In a gesture demonstrating its commitment to halt its nuclear weapons program, North Korea blew up the most prominent symbol of its plutonium production Friday. The 60-foot cooling tower at the North’s main nuclear power plant collapsed in a heap of shattered concrete and twisted steel, filmed by international and regional television broadcasters invited to witness the event.
The tower is a technically insignificant structure, relatively easy to rebuild. North Korea also has been disabling — but not destroying — more sensitive parts of the nuclear complex, such as the 5-megawatt reactor, a plant that makes its fuel and a laboratory that extracts plutonium from its spent fuel. Nonetheless, the destruction of the tower, the most visible element of the nuclear complex at Yongbyon, 60 miles north of Pyongyang, the North Korean capital, affirmed the incremental progress that has been made in American-led multilateral efforts to end North Korea’s nuclear weapons programs.
A largely symbolic move, if a powerful one.
UPDATE (Dave Schuler): From CNN:
The destruction of the highly visible symbol of North Korea’s long-secret nuclear program came just a day after the country released details of its program. “They fired a warning flare and then in three minutes the whole thing came tumbling down in a massive cloud of smoke,” Amanpour said. “There was a moment of stunned silence as the magnitude of what had happened sunk in,” Amanpour said.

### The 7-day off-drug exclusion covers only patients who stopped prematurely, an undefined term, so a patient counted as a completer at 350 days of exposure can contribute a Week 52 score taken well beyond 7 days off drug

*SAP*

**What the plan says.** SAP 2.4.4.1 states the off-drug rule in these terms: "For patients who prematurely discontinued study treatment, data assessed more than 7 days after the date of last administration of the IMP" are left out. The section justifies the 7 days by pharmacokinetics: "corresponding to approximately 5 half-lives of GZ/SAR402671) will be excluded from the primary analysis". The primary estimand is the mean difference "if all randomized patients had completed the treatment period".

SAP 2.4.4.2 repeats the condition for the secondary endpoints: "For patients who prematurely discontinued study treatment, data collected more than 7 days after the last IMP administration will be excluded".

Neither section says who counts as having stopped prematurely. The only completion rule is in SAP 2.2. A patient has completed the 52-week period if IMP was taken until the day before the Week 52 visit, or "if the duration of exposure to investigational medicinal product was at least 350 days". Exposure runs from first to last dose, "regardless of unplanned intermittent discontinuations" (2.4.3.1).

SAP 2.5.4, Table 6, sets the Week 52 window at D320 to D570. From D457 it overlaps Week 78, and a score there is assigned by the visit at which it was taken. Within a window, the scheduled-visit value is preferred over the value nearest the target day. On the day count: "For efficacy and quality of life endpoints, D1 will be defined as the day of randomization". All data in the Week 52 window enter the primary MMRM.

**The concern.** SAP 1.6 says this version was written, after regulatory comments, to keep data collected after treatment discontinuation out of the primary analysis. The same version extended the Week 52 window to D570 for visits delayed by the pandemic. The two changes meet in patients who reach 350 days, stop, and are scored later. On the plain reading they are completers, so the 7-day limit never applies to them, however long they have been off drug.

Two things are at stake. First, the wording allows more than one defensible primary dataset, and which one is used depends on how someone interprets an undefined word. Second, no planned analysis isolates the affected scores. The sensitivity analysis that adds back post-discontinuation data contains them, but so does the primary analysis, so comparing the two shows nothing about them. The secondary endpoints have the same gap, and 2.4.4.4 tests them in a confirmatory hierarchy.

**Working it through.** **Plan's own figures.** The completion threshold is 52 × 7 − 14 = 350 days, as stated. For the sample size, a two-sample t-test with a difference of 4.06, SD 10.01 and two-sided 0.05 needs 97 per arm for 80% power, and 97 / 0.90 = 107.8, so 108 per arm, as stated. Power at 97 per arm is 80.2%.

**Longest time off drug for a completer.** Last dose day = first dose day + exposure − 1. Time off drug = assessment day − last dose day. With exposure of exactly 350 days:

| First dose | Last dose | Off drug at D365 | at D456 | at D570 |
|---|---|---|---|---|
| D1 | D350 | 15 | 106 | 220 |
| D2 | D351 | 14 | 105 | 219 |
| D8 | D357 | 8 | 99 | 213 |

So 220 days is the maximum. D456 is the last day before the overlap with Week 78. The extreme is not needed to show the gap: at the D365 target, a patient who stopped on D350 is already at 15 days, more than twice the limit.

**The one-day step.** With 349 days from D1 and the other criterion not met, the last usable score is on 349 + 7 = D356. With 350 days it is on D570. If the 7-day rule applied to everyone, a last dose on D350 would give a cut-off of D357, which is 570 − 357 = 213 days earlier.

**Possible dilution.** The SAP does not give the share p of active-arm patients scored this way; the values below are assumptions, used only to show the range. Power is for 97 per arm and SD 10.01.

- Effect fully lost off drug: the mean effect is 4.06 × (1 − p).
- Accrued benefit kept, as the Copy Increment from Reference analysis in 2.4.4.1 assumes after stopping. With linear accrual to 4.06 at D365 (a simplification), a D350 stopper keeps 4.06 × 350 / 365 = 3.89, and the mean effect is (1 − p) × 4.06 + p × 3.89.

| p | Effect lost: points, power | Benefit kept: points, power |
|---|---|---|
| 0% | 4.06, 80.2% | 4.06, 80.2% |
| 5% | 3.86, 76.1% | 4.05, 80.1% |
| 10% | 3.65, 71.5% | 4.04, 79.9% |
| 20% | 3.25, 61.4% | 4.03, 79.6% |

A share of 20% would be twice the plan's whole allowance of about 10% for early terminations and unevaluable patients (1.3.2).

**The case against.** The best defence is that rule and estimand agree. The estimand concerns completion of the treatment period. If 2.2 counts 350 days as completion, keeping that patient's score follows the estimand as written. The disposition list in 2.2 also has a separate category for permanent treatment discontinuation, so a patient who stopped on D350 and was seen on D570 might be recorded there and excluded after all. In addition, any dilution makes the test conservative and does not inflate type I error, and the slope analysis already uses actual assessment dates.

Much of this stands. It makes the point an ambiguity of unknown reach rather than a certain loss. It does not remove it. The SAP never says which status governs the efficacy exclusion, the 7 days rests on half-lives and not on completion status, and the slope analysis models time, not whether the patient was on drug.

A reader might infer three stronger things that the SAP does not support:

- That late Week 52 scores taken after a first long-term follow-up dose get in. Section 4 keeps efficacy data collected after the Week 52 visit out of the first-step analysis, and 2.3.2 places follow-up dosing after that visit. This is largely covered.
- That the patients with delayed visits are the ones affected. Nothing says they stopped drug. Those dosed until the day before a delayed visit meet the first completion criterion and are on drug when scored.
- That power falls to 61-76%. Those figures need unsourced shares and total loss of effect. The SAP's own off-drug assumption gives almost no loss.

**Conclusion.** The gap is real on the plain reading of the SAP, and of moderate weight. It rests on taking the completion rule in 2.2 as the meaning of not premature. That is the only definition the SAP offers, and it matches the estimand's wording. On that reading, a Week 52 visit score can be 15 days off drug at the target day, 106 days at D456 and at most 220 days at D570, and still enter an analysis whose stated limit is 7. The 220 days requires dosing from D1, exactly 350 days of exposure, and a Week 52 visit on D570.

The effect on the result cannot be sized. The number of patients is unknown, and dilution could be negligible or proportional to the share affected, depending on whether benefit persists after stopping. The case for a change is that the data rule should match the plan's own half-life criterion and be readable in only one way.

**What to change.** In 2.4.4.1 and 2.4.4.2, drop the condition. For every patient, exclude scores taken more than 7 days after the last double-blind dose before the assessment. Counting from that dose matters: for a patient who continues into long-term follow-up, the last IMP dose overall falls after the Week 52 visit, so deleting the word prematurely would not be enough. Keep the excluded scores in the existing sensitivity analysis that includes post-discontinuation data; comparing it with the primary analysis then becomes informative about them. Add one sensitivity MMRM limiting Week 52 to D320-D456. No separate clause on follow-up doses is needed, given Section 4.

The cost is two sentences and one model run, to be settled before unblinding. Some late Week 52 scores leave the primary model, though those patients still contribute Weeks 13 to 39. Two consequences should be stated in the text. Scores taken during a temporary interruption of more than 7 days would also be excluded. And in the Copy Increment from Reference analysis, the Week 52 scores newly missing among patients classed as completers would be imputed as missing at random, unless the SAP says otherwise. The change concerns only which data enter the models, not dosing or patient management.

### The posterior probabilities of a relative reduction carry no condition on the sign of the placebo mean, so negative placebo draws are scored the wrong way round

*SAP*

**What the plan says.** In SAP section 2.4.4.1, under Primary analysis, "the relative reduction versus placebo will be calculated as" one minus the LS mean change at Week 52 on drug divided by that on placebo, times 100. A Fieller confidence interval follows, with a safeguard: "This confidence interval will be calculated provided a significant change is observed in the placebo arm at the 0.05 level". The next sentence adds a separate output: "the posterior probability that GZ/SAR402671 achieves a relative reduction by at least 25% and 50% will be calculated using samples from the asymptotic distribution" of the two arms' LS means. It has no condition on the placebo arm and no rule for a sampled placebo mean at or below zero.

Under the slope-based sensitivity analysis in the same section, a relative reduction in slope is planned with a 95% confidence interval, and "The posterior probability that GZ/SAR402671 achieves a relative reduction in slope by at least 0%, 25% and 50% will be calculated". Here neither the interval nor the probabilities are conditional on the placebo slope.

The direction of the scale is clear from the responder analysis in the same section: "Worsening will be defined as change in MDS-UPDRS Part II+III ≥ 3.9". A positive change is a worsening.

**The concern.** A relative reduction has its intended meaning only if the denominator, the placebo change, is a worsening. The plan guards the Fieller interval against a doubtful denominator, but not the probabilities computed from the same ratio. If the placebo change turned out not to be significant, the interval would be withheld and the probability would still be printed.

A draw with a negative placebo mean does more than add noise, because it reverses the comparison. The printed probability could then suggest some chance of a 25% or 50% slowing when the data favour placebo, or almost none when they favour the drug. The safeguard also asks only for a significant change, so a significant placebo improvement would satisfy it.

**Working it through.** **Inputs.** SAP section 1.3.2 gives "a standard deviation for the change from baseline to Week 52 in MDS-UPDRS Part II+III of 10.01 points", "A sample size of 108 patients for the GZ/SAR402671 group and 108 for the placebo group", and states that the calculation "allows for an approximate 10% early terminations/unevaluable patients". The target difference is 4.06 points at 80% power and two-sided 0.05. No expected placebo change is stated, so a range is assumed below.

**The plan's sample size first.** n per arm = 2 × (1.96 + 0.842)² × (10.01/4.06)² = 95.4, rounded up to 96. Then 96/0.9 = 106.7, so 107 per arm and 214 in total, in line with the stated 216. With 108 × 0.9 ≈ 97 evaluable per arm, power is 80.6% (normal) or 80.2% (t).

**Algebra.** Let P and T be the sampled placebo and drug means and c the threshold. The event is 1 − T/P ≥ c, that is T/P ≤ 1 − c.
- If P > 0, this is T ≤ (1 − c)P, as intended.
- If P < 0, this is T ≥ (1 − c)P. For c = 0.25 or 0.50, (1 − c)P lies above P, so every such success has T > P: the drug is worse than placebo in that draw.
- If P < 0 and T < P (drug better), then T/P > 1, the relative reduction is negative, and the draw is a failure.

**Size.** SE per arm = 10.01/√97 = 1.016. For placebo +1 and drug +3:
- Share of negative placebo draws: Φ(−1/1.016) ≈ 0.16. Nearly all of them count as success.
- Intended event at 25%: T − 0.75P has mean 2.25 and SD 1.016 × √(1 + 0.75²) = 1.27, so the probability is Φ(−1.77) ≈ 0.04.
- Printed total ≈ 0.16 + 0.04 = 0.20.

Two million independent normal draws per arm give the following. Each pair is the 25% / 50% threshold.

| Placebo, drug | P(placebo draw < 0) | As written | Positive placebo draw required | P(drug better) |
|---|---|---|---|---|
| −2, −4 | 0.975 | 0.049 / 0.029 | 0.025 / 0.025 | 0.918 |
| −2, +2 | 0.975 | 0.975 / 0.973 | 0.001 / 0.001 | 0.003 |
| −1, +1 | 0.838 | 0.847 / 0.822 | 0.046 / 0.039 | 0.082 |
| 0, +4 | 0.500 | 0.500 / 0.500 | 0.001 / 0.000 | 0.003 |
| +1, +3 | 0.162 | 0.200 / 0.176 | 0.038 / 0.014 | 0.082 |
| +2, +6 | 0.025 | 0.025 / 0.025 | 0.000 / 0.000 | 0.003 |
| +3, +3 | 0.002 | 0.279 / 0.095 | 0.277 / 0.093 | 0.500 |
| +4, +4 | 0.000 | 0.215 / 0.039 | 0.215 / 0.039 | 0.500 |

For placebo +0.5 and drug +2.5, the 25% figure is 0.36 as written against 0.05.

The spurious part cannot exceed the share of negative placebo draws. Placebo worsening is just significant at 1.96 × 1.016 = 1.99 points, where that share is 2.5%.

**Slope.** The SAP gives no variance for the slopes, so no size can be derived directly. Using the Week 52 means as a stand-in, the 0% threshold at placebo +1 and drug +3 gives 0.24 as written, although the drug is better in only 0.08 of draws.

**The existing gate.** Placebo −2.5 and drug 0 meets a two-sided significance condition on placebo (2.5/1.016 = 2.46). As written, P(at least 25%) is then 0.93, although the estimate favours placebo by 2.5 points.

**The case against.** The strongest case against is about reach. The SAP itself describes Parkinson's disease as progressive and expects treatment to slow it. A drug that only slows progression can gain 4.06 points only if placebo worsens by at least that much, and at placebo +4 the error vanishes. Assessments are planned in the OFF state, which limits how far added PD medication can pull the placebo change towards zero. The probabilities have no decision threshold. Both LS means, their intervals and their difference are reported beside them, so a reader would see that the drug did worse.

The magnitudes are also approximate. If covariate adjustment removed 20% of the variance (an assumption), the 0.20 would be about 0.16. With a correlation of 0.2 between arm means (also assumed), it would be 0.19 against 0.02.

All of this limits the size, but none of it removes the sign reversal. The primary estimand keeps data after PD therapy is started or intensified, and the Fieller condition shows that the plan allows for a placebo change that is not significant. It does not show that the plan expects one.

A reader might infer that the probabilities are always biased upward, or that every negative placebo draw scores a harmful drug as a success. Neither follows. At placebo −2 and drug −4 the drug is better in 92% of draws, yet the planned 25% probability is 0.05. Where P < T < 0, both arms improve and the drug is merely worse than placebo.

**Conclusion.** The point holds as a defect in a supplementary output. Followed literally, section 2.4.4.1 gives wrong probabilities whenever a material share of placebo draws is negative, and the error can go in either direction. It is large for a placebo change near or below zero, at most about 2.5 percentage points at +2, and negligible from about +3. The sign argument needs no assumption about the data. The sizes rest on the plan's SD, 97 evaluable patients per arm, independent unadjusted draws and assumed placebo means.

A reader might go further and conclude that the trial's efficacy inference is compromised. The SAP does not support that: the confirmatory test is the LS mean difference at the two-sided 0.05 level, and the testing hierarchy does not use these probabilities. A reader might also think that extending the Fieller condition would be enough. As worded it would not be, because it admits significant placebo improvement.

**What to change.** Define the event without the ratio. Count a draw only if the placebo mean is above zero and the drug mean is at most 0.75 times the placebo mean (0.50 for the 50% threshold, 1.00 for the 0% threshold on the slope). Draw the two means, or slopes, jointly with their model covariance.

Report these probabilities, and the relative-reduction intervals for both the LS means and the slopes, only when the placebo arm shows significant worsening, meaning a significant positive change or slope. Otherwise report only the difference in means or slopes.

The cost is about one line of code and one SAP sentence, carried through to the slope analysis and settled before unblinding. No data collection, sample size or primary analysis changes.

U.S. State Department officials and observers from the International Atomic Energy Agency (IAEA) watched from a reviewing stand on a ridge about 1,000 yards away, she said. “This is a very significant disablement step,” the U.S. envoy to North Korea, Sung Kim, said.
This is more than just symbolism. It’s a highly positive concrete step in the right direction.
Singularly important in this was the Chinese role in the negotiations. China has always been the 500-lb. gorilla in dealing with North Korea, their most important patron (some would say enabler), and the constructive role that China has played has largely been one of self-interest. The Chinese authorities don’t want North Korea to become a one-stop shopping center for terrorists or its supporters any more than we do. Additionally, North Korea’s presumed detonation of a nuclear weapon in October 2006 was seen as a slap in the face to China.
The developments in the negotiations with North Korea have been a rare instance of any American administration let alone the Bush Administration being able to walk and chew gum at the same time. Indeed, some have suggested that progress by lower level diplomats was made possible because the guys at the top were preoccupied.
Although it’s demonstrable progress it’s only a baby step and we’ll need to keep our eyes on North Korea. Part of our apparent lack of ability to walk and chew gum at the same time mentioned above is that we’re inclined to take our eyes off the ball. The last time we did that with North Korea it did not turn out well.